Origins: Like many turn-of-the-century automakers, George Pierce was a bicycle builder before he began making cars. After an early foray into steam-powered vehicles proved unsuccessful, Pierce followed the trend to good old gasoline and produced a two-cylinder car he called “the Arrow” in 1903.
Market Beginnings: With his eyes set on making a fortune selling large, reliable cars to an upscale market, Pierce entered his next car — a four-cylinder automobile he called the Great Arrow — into the Glidden Trophy race, an 1,100-mile endurance run from New York to New Hampshire. Out of a field of 33 competitors, the car won the race in 1905. Pierce automobiles went on to dominate the Glidden tours, proving so successful that the company withdrew participation in the competition after 1909.
Best of Times: George Pierce sold the rights to his car-building operation in 1907, three years before his death. The new company was named the Pierce-Arrow Motor Car Company. Advertising its vehicles with an image of refinement and luxury, the company continued to set its marketing sights on a wealthy, powerful and influential clientele. And the strategy worked, at least for awhile. In 1909, under the direction of U.S. President William Taft, two Pierce-Arrow Touring cars in addition to a pair of White Model M Tourers, became the first official cars of the White House.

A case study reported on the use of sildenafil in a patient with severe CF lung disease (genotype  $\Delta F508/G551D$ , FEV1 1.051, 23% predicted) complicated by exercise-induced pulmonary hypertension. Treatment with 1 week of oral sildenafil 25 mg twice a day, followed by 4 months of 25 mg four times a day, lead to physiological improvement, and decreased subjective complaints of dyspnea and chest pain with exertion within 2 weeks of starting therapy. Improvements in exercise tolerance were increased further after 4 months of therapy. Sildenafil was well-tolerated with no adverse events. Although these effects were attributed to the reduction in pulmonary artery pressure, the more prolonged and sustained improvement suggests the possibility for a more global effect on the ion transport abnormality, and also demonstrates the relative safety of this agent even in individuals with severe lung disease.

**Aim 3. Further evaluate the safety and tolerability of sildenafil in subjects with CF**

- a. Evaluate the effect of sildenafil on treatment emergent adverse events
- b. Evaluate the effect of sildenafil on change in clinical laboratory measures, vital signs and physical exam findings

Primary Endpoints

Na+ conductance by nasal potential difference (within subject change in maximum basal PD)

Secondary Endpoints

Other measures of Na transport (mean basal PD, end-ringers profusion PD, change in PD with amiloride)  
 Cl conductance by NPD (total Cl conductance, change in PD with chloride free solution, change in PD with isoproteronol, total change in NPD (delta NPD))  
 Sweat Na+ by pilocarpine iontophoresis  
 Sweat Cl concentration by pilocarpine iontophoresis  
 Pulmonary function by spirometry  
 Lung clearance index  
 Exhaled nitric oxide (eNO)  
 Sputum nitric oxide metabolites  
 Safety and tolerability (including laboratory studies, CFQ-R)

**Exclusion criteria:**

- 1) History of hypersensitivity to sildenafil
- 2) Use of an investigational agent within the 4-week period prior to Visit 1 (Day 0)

The 1920s proved to be record-breaking years for Pierce-Arrow with a series of straight-eight models that set record sales for the company in 1929. The ’20s also proved that Pierce-Arrow automobiles were not only for show. The cars had serious power and speed, too, as proven a few years later (1932) when Ab Jenkins used a Pierce-Arrow 452 V-12 roadster prototype to shatter existing speed records at Utah’s Bonneville Salt Flats.
Pop Culture Fact: As valuable as Pierce-Arrow touring cars are today, the most coveted single part of the vehicle is arguably the hood ornament depicting its iconic “helmeted archer.” The first Pierce-Arrow archers were slight in frame, partly clothed, and helmeted. Later versions depict a helmet-less archer with no clothes and a little more muscle. Both versions are graceful and elegant, which is funny when you consider that a fellow sweeping the floor of the Pierce-Arrow factory was asked to be the model. After attending archery classes to add realism to the pose, Albert Gonas used his broom for the arrow.